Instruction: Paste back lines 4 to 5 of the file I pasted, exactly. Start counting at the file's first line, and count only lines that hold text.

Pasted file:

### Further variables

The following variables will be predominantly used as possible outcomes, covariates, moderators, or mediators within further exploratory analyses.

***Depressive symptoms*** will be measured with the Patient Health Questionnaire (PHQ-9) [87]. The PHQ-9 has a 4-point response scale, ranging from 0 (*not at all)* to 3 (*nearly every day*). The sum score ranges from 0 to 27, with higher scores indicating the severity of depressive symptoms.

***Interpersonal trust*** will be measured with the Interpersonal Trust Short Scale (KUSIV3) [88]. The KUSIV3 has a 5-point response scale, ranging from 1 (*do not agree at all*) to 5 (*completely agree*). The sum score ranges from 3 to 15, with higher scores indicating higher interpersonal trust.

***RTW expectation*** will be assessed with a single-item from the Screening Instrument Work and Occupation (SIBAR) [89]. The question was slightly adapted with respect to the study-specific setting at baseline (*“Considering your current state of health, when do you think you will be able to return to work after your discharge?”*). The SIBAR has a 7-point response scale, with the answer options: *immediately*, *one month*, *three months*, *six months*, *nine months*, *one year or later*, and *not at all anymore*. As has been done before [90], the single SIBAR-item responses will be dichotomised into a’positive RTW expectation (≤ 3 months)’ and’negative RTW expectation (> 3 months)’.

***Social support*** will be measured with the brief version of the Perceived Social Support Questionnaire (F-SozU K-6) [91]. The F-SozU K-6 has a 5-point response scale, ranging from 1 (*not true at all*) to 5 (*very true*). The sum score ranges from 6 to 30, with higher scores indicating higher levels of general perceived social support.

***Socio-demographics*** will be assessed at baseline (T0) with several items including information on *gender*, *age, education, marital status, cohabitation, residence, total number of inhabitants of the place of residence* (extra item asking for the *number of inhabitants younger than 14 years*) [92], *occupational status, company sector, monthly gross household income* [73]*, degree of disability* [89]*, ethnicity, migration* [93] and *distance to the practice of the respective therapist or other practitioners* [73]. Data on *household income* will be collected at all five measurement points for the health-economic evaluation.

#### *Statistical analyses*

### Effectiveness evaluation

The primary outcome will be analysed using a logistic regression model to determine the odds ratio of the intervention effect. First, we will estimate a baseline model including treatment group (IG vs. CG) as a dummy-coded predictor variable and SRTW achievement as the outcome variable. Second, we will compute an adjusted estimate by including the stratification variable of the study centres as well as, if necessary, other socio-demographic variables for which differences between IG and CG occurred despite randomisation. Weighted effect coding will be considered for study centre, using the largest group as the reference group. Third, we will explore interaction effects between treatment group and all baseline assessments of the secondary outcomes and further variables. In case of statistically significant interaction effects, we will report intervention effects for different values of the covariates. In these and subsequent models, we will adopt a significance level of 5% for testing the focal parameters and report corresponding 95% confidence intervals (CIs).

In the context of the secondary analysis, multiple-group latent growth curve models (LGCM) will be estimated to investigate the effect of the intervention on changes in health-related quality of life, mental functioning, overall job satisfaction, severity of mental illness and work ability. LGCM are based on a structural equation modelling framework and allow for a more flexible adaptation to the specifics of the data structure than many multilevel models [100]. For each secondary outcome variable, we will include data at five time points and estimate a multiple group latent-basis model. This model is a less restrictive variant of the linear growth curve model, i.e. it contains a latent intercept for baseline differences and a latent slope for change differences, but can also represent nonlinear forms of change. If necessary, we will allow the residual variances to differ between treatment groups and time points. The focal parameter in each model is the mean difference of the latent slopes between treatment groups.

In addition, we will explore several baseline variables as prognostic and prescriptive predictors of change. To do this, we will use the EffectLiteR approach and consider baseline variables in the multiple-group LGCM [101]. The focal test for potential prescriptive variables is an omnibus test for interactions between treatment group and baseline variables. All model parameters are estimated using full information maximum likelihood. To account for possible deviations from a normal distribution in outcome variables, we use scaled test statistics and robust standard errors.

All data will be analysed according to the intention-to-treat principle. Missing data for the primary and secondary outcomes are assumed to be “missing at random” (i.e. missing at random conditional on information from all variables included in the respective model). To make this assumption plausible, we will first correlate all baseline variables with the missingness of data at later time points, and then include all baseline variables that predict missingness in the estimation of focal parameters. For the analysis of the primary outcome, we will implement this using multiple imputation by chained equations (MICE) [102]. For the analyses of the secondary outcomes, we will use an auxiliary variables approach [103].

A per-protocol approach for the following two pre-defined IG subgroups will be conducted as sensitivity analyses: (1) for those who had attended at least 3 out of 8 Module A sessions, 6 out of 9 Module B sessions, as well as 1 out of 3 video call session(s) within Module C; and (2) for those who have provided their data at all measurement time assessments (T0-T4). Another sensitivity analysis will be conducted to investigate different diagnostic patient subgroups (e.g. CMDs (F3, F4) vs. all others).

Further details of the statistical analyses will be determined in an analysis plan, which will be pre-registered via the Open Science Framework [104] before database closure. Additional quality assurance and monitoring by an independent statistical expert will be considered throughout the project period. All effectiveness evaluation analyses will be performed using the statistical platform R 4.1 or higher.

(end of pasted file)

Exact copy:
***Interpersonal trust*** will be measured with the Interpersonal Trust Short Scale (KUSIV3) [88]. The KUSIV3 has a 5-point response scale, ranging from 1 (*do not agree at all*) to 5 (*completely agree*). The sum score ranges from 3 to 15, with higher scores indicating higher interpersonal trust.

***RTW expectation*** will be assessed with a single-item from the Screening Instrument Work and Occupation (SIBAR) [89]. The question was slightly adapted with respect to the study-specific setting at baseline (*“Considering your current state of health, when do you think you will be able to return to work after your discharge?”*). The SIBAR has a 7-point response scale, with the answer options: *immediately*, *one month*, *three months*, *six months*, *nine months*, *one year or later*, and *not at all anymore*. As has been done before [90], the single SIBAR-item responses will be dichotomised into a’positive RTW expectation (≤ 3 months)’ and’negative RTW expectation (> 3 months)’.